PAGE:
The general thinking, backed by substantive research is that stress sets off a chain reaction in the body that includes the release of the hormone cortisol that helps handle stressful situations. Cortisol also helps regulate immune responses. In small doses, the body’s reaction to stress is protective; higher or unrelenting amounts of stress have the opposite effect.

Researchers found, using mice, that exposure to high levels of corticosterone (the equivalent of cortisol in rodents) simulating chronic stress reduced the number of immune cells. This increased the number of cells that encouraged damaging inflammation compared to those that inhibit it.

This mechanism appeared more pronounced in females than in males and may explain, in part, the higher rates of autoimmune disease in women than in men. It also supports previous research that found that a high proportion (up to 80%) of patients with autoimmune disorders reported uncommon emotional stress before disease onset.

Thus, and unfortunately, not only does stress cause disease, but the disease itself also causes significant stress in the patients, creating a vicious cycle.

When stress becomes such a malevolent factor in the life of a patient, there are three lifestyle changes that are often suggested, in addition to the medical protocols, that help manage this factor.

First, is exercise. Walking even ½ hour a day, or swimming three times a week, helps with stress.

The next lifestyle change that has helped Graves’ patients is dietary – by replacing animal protein as much as possible with plant protein.

And the third deals with mind-body strategies, that can help with lessening stressful reactions: Yoga, meditation, guided imagery and even hypnosis.

Finally, Dr. Gary Conrad, an integrative medicine professional, has written an excellent article published in the November/December, 2007, issue of Explore magazine entitled: Spontaneous Remission of Graves’ Disease: A Spiritual Odyssey.

  • Dr. Conrad recommends the use of a multisystem, integrative approach that encompasses “all healing modalities” most appropriate to address an individual’s needs.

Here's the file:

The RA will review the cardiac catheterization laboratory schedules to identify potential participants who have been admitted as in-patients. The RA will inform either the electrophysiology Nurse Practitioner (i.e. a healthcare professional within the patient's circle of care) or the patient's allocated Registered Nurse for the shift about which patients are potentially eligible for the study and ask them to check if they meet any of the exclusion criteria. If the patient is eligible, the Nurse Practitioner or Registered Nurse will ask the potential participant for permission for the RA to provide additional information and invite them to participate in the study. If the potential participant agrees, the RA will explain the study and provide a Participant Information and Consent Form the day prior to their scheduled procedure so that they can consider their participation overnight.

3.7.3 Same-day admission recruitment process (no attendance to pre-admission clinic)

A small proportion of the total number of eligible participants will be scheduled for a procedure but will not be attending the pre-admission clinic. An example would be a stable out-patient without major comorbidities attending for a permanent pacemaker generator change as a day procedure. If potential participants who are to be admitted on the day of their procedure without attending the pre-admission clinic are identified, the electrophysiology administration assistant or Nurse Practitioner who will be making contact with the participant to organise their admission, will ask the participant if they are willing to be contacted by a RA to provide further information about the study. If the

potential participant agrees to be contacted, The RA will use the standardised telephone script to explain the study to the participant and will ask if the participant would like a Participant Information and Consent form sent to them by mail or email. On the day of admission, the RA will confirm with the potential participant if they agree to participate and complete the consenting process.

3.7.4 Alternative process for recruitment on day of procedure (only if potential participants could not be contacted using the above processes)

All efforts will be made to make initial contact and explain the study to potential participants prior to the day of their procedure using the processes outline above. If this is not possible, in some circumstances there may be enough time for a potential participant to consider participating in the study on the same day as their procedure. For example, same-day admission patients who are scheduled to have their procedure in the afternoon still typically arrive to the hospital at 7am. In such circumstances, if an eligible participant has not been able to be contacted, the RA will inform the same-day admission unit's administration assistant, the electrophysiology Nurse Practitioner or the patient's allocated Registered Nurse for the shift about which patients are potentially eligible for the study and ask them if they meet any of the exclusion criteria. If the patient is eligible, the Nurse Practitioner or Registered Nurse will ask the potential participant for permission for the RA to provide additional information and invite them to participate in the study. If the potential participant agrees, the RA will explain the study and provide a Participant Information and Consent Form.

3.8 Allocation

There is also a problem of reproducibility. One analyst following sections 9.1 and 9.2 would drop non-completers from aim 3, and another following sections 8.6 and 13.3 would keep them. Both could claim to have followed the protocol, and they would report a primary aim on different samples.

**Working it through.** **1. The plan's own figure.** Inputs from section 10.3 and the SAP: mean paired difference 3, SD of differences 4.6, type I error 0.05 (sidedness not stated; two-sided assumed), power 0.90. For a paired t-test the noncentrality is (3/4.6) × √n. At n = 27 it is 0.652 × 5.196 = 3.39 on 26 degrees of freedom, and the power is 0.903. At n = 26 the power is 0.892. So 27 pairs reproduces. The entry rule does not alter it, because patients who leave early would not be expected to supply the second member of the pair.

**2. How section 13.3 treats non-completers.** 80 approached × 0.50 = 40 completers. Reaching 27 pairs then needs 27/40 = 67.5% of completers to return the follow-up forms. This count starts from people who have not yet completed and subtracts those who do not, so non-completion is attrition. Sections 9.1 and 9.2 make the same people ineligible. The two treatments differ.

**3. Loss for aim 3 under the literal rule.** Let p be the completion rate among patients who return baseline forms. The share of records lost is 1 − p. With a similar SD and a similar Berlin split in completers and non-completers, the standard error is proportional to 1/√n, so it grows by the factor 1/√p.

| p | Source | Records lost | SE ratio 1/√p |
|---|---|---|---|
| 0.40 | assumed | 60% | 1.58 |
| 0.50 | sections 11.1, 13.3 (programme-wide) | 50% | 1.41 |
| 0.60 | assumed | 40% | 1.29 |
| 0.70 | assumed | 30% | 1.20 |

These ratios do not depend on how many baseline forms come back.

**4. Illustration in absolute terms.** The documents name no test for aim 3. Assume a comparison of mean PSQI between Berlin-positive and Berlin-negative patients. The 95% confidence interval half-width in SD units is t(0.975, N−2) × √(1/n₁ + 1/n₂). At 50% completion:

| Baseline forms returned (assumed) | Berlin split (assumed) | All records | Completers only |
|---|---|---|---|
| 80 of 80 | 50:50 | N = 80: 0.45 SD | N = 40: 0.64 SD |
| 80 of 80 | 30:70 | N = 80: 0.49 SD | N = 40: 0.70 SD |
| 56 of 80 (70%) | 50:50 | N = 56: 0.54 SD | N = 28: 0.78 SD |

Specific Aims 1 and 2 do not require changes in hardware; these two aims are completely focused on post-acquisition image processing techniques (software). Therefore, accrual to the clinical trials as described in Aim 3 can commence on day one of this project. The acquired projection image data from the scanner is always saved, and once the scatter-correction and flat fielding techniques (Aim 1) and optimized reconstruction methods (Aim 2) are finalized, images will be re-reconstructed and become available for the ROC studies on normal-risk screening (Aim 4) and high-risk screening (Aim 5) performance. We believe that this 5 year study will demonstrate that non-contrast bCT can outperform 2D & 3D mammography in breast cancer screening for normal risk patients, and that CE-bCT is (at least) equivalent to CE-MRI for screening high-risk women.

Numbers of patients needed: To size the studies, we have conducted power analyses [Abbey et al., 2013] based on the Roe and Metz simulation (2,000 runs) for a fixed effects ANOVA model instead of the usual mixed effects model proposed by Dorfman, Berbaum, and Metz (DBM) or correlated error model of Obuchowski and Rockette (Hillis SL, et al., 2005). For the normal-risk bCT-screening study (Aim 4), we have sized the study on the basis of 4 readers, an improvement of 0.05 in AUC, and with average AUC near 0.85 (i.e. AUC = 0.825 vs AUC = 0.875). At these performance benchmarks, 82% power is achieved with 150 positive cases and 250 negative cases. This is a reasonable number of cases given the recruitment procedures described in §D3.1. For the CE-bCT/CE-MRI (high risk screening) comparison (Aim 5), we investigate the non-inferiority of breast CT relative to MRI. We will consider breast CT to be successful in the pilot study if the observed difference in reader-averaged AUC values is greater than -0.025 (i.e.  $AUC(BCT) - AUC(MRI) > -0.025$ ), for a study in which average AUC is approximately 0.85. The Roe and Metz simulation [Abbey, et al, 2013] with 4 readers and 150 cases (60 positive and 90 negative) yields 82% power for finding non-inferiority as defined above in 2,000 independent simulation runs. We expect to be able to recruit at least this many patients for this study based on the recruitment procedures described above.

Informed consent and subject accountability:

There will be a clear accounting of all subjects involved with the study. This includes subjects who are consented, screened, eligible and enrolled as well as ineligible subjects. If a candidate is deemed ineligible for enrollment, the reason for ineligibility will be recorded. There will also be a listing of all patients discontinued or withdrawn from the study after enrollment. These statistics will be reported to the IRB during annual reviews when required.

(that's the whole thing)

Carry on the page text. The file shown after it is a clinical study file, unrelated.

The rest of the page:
• One key component to his healing was learning how to optimize the mind-body connection to achieve states of deep relaxation – what Dr. Conrad calls the “opposite of Graves’ Disease” Dr. Conrad’s article makes two key points about autoimmune conditions like Graves’ disease.
  • First, they can go into spontaneous remission over time – a focus of treatment should be trying to get the condition to “burn itself out.”
  • Secondly, stress is often a key precipitator in aggravating these conditions, and working to decrease or better manage stress can often balance immune system function and facilitate healing.

It is good to be aware of all the options, both medical and lifestyle, when dealing with the Graves’ Disease challenge. Often, if the medical and lifestyle options can work in concert, the Graves’ Disease patients usually feel better, and continue to live productive, active lives.

Learn more about thyroid health and Graves’ disease:

http://www.womenshealth.gov/publications/our-publications/fact-sheet/graves-disease.html

http://www.thyroid.org

http://www.nlm.nih.gov/medlineplus/ency/article/000358.htm

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Susan Kime

Susan Kime

Susan Kime is a contributor to Women's Health. She has a PhD in clinical psychology.